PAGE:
If Attorney General Eric Holder’s goal was to minimize broadcast
network news coverage when he chose late Friday evening to announce a
criminal investigation into how damaging national security secrets were released
to the New York Times, the media have certainly played along.
Holder announced the investigation after the East Coast feeds of Friday’s ABC, CBS and NBC evening newscasts. While each of the networks included some discussion on their Saturday and Sunday broadcasts, including ABC’s This Week and CBS’s Face the Nation (NBC’s Meet the Press was pre-empted by tennis), by Monday the networks had already lost interest.
Monday night, none of the Big Three bothered to tell viewers who might have missed news of the investigation over the weekend; CBS This Morning and NBC’s Today both raised the topic on Monday morning (the latter a segment in which, as MRC’s Kyle Drennen caught, MSNBC host Chris Hayes claimed “we need more leaks and not less.”) And on Tuesday, only CBS This Morning included the news in their political coverage, a round-up report from White House correspondent Norah O’Donnell.
UPDATE, June 13: Both ABC and CBS again avoided touching the leak story on their Tuesday night newscasts, while NBC gave the controversy just over a minute of a two-minute report by Kelly O'Donnell about a contentious congressional hearing with Attorney General Holder. O'Donnell played it as a partisan dispute: "Republicans leveled a series of accusations — the latest over national security leaks that Republicans allege could involve senior Obama administration officials."
That’s a far cry from how the networks hyperventilated in late September 2003 when the Justice Department announced a criminal probe into the identity of the “two senior administration officials” who told the late columnist Robert Novak the name of CIA employee Valerie Plame. As MRC’s Brent Baker recounted at the time, ABC, CBS and NBC all led their broadcasts with the story for several nights in a row, with commentary that fueled the notion that this was a case of partisan White House operatives who were putting politics ahead of national security.
■ Sunday, September 28, 2003: ABC and CBS led their evening broadcasts with word of a potential Justice Department investigation. (NBC Nightly News led with the California recall election, but included a full story on the leak probe as well.) Then-CBS anchor John Roberts breathlessly intoned: “If those allegations are true, whoever is responsible for the leak could be headed to jail for ten years.”
■ Monday, September 29, 2003: All three networks led with the story for a second night. CBS’s Dan Rather: “Under increasing pressure, the FBI and the Justice Department counter-espionage division now say they are investigating the leak of a CIA operative’s name, a federal crime that could endanger the agent and compromise her contacts....”
NBC’s Tom Brokaw that same night: “The big question ricocheting through the halls of Congress, the White House, the CIA, the Justice Department and newsrooms is this: Did administration officials deliberately blow the cover of a CIA agent as a measure of revenge against her husband?”
■ Tuesday, September 30, 2003: All three networks again led with the leak investigation. ABC’s Peter Jennings began with the words "Criminal Investigation" plastered beneath a picture of President Bush: “Good evening, everyone. The Justice Department told the White House last night, and the country learned about it this morning. There is a full-scale criminal investigation under way in Washington into who leaked a CIA officer's name to the press.”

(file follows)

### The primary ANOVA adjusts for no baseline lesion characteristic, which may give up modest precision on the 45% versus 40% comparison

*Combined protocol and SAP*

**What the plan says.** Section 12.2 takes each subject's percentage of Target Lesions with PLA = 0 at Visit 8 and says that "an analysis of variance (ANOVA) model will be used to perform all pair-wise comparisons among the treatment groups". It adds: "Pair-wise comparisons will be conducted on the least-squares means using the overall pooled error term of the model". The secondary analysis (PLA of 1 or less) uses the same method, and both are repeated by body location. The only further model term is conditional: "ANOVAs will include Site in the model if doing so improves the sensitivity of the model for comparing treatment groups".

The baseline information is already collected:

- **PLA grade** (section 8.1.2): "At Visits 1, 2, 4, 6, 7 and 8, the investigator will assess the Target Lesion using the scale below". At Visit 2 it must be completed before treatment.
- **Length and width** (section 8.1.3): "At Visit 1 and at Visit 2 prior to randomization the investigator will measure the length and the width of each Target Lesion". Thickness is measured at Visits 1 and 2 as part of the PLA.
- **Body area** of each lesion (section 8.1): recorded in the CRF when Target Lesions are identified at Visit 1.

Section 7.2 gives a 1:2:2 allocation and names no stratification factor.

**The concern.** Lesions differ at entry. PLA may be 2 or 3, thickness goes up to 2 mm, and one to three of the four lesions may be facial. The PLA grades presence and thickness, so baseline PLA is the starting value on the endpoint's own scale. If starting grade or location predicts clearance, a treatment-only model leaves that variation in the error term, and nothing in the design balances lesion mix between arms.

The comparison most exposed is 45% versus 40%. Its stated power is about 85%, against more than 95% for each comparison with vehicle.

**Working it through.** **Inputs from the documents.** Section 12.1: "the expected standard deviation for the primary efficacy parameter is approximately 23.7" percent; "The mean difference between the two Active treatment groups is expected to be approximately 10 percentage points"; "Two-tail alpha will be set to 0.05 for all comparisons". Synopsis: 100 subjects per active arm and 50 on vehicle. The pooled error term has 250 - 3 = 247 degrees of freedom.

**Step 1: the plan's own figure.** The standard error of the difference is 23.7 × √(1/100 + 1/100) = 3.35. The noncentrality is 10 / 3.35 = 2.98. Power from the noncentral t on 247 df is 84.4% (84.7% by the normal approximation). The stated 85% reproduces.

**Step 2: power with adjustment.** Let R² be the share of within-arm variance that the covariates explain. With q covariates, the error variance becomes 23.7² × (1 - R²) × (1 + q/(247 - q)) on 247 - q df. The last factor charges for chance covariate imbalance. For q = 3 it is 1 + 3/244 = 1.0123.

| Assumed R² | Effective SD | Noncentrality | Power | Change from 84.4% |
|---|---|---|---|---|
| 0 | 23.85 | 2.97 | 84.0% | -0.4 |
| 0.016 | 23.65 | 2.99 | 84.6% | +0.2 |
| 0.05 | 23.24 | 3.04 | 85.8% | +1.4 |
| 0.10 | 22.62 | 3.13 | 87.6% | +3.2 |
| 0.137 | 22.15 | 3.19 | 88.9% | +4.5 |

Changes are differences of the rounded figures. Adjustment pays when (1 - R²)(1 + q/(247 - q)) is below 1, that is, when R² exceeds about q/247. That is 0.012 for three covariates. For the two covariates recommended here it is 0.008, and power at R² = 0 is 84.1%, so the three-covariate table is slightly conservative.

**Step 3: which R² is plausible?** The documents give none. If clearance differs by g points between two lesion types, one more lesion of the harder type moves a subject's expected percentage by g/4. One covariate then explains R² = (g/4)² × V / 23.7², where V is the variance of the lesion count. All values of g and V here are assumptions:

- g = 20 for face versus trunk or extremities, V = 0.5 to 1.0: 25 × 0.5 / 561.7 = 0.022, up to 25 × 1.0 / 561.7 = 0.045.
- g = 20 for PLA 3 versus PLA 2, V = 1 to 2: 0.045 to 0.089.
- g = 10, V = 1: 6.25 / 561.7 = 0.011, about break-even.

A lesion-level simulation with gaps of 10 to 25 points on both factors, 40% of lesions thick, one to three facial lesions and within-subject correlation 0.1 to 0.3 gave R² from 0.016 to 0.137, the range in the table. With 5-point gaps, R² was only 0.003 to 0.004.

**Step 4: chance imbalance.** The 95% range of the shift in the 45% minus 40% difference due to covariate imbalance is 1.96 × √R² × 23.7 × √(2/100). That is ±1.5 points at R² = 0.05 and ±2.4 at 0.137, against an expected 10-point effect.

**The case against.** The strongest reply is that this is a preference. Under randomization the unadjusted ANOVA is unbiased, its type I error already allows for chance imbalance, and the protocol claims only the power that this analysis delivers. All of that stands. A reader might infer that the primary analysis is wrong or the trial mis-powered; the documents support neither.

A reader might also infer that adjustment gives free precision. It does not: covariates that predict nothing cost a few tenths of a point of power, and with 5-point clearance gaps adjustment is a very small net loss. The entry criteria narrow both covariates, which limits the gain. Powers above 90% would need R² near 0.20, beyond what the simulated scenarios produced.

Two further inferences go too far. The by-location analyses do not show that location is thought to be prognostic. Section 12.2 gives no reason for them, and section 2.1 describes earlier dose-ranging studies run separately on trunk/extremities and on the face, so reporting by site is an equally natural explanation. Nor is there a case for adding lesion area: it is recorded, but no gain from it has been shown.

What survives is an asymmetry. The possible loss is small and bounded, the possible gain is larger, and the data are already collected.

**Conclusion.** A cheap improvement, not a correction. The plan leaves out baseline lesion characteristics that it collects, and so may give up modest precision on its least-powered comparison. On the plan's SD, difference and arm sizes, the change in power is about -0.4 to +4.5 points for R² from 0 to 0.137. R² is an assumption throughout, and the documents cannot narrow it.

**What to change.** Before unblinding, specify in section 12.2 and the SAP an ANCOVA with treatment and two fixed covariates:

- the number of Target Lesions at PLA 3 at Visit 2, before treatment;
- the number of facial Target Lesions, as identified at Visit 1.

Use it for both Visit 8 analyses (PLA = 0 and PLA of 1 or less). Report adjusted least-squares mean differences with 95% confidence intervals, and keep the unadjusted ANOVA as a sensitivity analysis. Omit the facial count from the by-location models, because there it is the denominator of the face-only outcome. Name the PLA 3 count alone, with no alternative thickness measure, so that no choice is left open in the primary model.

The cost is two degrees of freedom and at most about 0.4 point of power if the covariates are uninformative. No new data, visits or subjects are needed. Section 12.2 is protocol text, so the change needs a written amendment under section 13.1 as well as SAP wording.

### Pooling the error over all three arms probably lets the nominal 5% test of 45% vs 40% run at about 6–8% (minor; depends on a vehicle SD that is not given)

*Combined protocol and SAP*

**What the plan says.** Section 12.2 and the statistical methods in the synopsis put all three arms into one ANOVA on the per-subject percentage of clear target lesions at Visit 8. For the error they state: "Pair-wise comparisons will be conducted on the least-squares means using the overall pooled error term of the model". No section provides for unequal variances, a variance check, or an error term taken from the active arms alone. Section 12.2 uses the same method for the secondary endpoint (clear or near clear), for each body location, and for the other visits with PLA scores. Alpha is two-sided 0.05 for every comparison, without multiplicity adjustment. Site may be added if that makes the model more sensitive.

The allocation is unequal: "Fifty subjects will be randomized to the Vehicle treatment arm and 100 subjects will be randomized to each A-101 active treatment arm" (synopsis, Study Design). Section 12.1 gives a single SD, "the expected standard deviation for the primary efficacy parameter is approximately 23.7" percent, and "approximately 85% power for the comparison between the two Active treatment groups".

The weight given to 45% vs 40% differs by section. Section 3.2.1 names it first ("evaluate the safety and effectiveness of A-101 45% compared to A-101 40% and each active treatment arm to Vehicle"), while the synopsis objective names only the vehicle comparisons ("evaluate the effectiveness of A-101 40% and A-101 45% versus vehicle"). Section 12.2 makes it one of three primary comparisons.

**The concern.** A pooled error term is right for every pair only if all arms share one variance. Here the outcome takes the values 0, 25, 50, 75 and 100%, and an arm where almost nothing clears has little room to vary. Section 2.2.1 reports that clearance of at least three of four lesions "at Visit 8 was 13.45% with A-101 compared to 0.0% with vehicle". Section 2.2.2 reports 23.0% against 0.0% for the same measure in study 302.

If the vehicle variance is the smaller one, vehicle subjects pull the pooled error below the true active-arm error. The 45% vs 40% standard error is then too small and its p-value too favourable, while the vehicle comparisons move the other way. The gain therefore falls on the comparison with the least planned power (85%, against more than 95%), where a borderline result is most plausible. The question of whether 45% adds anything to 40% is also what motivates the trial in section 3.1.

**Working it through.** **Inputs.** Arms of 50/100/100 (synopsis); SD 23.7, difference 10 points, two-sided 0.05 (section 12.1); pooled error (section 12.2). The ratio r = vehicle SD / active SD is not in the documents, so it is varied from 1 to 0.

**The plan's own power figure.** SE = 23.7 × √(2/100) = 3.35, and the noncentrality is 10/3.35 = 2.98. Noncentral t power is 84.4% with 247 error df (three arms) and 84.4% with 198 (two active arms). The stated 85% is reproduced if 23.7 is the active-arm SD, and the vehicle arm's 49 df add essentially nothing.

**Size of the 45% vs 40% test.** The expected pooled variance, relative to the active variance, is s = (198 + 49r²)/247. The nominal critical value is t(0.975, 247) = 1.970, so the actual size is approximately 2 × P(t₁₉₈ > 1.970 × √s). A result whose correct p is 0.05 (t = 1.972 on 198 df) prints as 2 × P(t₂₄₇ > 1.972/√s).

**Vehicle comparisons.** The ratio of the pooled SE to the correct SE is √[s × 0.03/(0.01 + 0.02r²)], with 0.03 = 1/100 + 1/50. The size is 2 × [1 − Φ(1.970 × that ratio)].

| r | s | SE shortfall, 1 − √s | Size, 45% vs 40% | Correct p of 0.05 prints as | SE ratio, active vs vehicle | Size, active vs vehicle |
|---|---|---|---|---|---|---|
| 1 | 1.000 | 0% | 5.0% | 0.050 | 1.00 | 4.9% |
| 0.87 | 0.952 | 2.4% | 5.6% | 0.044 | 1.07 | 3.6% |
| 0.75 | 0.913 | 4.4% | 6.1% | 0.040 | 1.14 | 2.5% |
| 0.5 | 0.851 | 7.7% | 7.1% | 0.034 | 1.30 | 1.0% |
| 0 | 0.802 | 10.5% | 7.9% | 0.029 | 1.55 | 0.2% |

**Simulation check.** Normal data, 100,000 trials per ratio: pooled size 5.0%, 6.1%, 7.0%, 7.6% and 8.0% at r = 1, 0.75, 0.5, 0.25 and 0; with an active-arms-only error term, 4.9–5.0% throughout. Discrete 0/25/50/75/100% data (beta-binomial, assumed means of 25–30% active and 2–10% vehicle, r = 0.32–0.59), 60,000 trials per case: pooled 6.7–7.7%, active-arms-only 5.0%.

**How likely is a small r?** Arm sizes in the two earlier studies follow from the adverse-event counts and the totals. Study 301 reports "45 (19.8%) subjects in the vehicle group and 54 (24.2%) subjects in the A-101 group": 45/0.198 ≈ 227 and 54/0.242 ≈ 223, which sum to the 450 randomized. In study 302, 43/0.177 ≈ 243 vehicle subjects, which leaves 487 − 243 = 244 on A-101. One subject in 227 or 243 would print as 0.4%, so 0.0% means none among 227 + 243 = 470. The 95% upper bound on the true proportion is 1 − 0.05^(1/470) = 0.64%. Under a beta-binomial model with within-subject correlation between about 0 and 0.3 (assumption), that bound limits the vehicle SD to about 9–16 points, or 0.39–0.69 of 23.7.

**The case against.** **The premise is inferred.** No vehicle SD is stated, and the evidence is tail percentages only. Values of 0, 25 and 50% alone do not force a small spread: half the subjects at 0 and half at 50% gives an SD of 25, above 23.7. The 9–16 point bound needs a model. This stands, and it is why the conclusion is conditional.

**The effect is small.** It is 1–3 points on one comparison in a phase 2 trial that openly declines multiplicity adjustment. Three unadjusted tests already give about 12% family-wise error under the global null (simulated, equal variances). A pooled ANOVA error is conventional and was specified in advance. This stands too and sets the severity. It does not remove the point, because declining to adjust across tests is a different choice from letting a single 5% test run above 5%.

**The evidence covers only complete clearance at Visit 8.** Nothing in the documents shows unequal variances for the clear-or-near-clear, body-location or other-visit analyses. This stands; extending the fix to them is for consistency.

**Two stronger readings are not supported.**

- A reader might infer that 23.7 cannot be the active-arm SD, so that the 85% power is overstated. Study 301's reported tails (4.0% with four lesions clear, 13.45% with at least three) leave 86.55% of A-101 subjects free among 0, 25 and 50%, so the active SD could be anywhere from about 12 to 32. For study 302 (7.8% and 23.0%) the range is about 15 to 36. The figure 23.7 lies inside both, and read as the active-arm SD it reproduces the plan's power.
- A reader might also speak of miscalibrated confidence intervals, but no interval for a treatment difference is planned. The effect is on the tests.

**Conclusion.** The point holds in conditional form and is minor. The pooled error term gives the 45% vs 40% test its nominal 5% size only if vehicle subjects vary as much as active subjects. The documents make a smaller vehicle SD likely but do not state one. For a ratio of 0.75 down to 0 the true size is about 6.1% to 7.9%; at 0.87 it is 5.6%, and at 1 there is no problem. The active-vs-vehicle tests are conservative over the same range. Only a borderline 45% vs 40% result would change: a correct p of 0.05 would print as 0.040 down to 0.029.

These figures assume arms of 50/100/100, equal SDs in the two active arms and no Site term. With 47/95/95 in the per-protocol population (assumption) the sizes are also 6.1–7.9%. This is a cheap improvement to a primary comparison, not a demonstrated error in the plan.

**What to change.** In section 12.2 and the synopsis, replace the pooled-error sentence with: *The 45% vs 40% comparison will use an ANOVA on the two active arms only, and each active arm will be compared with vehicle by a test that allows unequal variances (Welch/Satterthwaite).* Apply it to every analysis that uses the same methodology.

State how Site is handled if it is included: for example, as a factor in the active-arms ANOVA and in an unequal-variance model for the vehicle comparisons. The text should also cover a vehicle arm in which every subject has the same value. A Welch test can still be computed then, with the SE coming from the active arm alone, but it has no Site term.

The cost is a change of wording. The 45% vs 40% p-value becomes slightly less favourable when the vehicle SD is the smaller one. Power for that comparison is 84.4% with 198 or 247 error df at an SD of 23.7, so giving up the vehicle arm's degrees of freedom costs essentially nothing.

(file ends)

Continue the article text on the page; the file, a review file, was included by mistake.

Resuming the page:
■ Wednesday, October 1, 2003: While all three networks again produced full stories on the case, only NBC made it their top story. Correspondent Andrea Mitchell found it newsworthy that “even” Democratic Senator Hillary Clinton would want an independent investigation of the Republican White House: “Even Senator Hillary Rodham Clinton, who fiercely fought having a special counsel investigate her husband’s White House, today demanded one for George Bush.”
case was eventually handed over to an independent counsel, Patrick
Fitzgerald, who quickly determined that State Department official
Richard Armitage had originally supplied Valerie Plame’s name to Novak,
then confirmed by White House advisor Karl Rove. Neither man faced any
charges, although Fitzgerald did prosecute Vice President Cheney’s chief
of Staff, Scooter Libby, for lying during the course of the (lengthy)
In the case of the Obama White House, the concern is that the President’s staff divulged classified national security information to journalists for the purpose of facilitating favorable news stories. The two most recent examples — a May 29 New York Times story by Jo Becker and Scott Shane on how the President personally selects suspected terrorists to be killed in drone attacks; and a June 1 Times story by David Sanger revealing how the U.S. used a computer virus to attack Iran’s nuclear project — both included behind-the-scenes accounts from what the authors describe as top Obama national security officials.
Yet the concern the networks showed in the Plame case is far less evident this time. On ABC’s This Week, host George Stephanopoulos was as gentle as he could be when he asked Obama campaign official David Axelrod about the stories: “I take the President’s point that this was not for political purposes. But if you look at these articles that were in the New York Times... in both cases they quote members of the President’s national security team who were in the room. So somebody who was in the room with the President was giving out some of this information or at least discussing classified information.”
On last Wednesday’s CBS This Morning (before the announcement of the criminal probe), co-host Charlie Rose challenged Senator John McCain on whether Team Obama was really to blame: “You’re suggesting it was leaked by the White House for political purposes, as I understand you, and David Sanger of the New York Times, the reporter who just wrote the book, has said that the Stuxnet explosion of information did not come from the White House. It came from other sources at the time. And that began to happen several months ago.”
McCain accurately pointed out that the upper echelons of the Obama White House had obviously facilitated Sanger’s story: “They confirmed those as being factual. All they had to do was say, this is classified information and we won’t discuss it. And administration officials at the highest levels confirmed these facts. They obviously shouldn’t have done that.”
As Sanger himself pointed out on CNBC’s Kudlow Report Monday night, the administration was given a chance to object to the stories and did not: “Before we publish anything, we go to the government and we say, ‘Look, here is what we have, okay. If there are concerns about ongoing operations, lives that could be at stake, let’s discuss it now before anything’s published so we can deal with those issues....At no point did the government come to us and ask us not to run this story. They did have things they asked us to go, be careful about, and I think you’ll discover we were careful about them.”